There is a deserted island just six miles from the famous, scenic beaches of Maui that, despite its appearance, has a rich history. It also has a huge problem.
It is called Kahoolawe Island, and researchers believe that the first Hawaiians arrived on the island as early as 400 AD. That history is found in the nearly 3,000 archeological sites. The more recent history is found in the form of shrapnel and unexploded bombs that litter the small island.
Starting in the Second World War, the U.S. Navy used the barren island as a bombing range. It later joined with the state and spent millions on cleanup, but the job wasn’t finished. This means that there are live grenades and bombs that remain across a quarter of the 45-square-mile island. Some of these bombs weigh more than 2,000 pounds. The live-fire training and testing at Kahoolawe ended in 1990, and the Navy, in charge of the whole operation, was responsible for cleanup.
The problem is that the funding that is being used to continue cleanup today is now in jeopardy. The agency tasked with restoring Kahoolawe says that it is on its own, financially, next year. Lawmakers have passed a measure that will give $450,000 for the upcoming year, but in 2017, there will be no funding. One of the requirements is that the agency writes up a plan to become self-sufficient.
The proposal has been sent to Gov. David Ige, who hasn’t said whether he will sign it into law. Unfortunately, back in 2013, a financial audit criticized the Kahoolawe commission for lacking a comprehensive cleanup plan and measures to gauge if objectives are being met.
The agency, called Kahoolawe Island Commission, as well as community advocates, are now trying to figure out how to fund the rest of the cleanup required in order to bring back native wildlife and to be able to use the island as a Native Hawaiian educational center.
It’s no small task. Restoring and then replanting the entire island will cost billions of dollars, despite the $400 million already spent by the commission and the Navy since 1994. A federal trust fund containing $44 million was also depleted since 2004 in the restoration effort. Not only that, but the cleanup is likely to take decades.
“It speaks volumes to the amount of bombing Kahoolawe sustained that so much work still needs to be done to complete this effort,” U.S. Sen. Mazie Hirono said. She added that she will work to help find solutions to finish the cleanup at the culturally significant site. Luckily, there is a ban on the site from being used for commercial purposes.
As previously mentioned, Kahoolawe Island has thousands of archeological sites. Despite the Navy testing out explosives for fifty years, many of these archeological sites, including sites that were once fishing shrines, managed to survive, according to Michael Nahoopii.
Nahoopii is the executive director of the Kahoolawe Island Reserve Commission. On clear days, the islands of Maui, Lanai, and Molokai are visible from the shores of Kahoolawe. This has lead researchers to suggest that Hawaiians used them as a navigational center for voyages and possibly even a site for cultural ceremonies to take place.
“You walk across this line, and it is night and day. One side of the line is very clean. There’s no scrap metal. There’s nothing on the ground,” Nahoopii said. “You walk across this line, and there’s bombs sticking out of the ground. There are pieces of razor-sharp metal.”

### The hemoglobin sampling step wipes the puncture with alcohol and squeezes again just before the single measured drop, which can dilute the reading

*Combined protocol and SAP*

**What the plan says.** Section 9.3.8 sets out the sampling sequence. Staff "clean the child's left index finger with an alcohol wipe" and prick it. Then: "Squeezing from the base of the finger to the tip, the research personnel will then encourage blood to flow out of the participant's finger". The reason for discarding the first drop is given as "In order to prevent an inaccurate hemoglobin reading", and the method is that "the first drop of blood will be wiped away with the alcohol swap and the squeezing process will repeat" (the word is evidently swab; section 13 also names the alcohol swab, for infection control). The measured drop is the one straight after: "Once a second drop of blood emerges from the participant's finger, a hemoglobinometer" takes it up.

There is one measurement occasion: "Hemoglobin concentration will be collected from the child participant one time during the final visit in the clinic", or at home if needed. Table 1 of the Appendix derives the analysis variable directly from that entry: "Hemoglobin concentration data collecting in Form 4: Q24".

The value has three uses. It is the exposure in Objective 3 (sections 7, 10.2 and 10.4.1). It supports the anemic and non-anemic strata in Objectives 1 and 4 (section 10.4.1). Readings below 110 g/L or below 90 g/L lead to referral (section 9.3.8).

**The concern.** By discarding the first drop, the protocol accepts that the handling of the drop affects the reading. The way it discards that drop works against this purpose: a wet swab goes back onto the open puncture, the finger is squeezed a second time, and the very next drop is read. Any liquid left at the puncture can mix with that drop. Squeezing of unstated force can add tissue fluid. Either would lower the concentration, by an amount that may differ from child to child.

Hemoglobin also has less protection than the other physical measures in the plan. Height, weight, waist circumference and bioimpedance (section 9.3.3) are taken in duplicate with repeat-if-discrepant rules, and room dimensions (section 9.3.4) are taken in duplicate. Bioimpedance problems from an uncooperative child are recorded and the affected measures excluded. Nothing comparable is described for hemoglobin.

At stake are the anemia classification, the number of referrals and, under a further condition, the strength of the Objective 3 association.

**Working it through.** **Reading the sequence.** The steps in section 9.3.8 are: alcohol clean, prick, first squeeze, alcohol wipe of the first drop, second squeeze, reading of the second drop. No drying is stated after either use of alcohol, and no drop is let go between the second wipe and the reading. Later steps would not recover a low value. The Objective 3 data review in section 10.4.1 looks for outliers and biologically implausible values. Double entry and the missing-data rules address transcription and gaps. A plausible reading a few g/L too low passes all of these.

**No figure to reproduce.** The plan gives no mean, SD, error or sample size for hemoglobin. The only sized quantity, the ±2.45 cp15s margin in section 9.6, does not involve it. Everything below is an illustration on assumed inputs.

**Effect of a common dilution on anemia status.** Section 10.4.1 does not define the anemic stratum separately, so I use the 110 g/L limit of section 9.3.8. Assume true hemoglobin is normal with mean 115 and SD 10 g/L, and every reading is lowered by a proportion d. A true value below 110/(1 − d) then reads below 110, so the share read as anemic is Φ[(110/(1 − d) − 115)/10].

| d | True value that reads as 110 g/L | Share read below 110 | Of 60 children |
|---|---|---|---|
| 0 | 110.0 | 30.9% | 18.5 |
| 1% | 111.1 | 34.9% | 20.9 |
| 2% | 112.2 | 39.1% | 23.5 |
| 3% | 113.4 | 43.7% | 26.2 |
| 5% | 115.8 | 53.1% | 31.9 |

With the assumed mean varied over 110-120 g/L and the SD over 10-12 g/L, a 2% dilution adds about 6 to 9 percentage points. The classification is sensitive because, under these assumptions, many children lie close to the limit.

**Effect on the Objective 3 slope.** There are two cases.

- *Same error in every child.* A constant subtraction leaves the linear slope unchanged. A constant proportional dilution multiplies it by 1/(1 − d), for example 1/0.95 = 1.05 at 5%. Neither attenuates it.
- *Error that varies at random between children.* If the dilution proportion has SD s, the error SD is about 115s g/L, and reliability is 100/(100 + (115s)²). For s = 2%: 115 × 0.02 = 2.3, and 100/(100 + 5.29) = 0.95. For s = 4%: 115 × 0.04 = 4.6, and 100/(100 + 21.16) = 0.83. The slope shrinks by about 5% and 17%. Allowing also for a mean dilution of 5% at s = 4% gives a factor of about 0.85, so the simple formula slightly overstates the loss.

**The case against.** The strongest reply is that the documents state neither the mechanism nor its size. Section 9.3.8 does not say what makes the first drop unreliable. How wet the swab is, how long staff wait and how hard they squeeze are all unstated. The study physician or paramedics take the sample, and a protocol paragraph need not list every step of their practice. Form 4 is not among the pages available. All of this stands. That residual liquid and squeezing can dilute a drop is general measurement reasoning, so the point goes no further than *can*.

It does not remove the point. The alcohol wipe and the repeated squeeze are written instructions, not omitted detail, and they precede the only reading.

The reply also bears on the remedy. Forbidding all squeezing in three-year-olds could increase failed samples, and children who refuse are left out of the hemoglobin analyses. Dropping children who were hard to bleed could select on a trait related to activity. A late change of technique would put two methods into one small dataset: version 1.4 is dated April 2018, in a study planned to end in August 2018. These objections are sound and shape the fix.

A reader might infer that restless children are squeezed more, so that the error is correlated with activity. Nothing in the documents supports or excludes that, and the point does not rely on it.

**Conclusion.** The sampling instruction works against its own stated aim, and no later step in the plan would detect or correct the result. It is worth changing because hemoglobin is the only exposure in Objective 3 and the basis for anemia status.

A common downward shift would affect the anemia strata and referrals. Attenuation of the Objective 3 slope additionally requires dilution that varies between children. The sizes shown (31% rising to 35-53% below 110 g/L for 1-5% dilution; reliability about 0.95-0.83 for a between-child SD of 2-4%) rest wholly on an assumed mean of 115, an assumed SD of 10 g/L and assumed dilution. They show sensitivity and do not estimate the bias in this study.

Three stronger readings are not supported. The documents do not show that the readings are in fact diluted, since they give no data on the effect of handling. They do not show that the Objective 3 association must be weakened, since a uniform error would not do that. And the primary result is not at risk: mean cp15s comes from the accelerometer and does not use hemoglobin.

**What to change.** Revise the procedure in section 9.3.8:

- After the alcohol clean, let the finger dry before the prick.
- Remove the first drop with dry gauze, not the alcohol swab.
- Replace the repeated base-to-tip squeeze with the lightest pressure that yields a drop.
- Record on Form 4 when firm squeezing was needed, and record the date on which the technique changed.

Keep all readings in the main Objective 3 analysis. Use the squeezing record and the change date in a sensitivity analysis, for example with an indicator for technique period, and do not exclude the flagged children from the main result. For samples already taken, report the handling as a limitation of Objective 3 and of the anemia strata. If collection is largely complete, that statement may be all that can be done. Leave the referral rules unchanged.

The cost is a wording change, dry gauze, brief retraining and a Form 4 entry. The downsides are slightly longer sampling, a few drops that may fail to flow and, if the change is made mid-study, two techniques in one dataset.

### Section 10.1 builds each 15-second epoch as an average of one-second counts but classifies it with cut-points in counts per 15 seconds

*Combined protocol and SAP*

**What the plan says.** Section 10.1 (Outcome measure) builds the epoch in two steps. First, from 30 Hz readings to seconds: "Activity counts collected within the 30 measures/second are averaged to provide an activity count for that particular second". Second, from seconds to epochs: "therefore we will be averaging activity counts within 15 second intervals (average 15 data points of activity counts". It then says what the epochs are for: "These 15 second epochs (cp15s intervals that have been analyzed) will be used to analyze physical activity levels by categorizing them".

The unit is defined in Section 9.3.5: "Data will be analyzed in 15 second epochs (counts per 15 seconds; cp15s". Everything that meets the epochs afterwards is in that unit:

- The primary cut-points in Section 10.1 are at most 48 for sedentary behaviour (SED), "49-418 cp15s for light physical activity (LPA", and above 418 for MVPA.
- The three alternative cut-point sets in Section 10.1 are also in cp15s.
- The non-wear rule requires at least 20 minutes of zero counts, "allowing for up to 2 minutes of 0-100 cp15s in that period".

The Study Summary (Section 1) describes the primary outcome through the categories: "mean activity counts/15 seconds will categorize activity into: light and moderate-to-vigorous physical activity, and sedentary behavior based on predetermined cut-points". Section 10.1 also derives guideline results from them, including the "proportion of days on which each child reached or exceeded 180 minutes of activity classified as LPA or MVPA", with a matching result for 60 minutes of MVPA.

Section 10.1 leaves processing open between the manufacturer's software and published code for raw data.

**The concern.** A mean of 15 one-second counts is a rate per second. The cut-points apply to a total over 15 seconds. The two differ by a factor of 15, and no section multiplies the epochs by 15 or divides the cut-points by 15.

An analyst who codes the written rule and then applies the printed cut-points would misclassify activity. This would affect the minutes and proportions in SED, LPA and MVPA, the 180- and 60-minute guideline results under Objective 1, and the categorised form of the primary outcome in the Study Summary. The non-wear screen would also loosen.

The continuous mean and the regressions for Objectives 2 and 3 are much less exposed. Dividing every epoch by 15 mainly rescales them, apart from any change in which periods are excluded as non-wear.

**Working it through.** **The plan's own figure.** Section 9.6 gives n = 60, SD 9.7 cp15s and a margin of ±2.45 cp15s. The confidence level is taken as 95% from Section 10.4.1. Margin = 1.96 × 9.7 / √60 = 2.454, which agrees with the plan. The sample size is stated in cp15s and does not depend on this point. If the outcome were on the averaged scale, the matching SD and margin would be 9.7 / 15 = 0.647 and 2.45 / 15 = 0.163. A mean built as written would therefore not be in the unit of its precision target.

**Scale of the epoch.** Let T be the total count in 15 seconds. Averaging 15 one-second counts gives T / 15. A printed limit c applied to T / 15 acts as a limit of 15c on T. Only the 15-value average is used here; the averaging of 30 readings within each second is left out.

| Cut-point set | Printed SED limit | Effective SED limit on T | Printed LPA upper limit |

As for becoming financially self-sufficient, the Commission is considering various ideas. One outlines a plan to have the island depend completely on renewable energy, while others suggest charging tuition for the educational programs that the commission offers.
The responses to being cut off federal funding are understandable. Josh Kaakua, a commissioner, and member of the Protect Kahoolawe Ohana, said the state should help fund Kahoolawe’s restoration. This makes sense because the state did take responsibility of the island after the Navy ended the federal cleanup. Nahoopii believes that the Navy has a responsibility to finish restoring the island since it was the one to use it for their tests. He pointed out that when the federal government took over Kahoolawe in the 1950s, it agreed to return the land to pre-WWII condition, or “suitable habitation.”
It should be noted that when asked about Kahoolawe Island, the director of public affairs for Navy Region Hawaii, Agnes Tauyan, claimed that the Navy completed what was required by the federal government—she also wasn’t aware of any requests to return to Kahoolawe for cleanup help.
In the Pacific, there are 100 other locations that fall under the Formerly Used Defense Sites Program that is overseen by the U.S. Army Corps of Engineers. Kahoolawe Island is not one of them. It would have been helpful; this program has been cleaning up property once used by the military pre-1986. Those sites, however, do not require nearly as much work as Kahoolawe does explained Joseph Bonfiglio, spokesman for the Honolulu Army Corps of Engineers.
Problems connected with the military aside, the island has other issues. For years, before military use, cattle and goat ranches were located on the island, and the native flora and fauna suffered for it. Without plants, severe erosion has occurred. Fresh water sources are scarce, which contributed to the destruction of the local flora.
“I think people only care about what’s in their backyard, so often I think Kahoolawe gets put to the side,” Kaakua said. “Kahoolawe is a treasure. It’s a resource. But we’re losing it. We’re slipping. Nobody is paying attention.”
For now, the cleanup is continuing, thanks in large part to the volunteers who come and carefully pick their way through razor-sharp debris, bombs, and gold-colored grenades.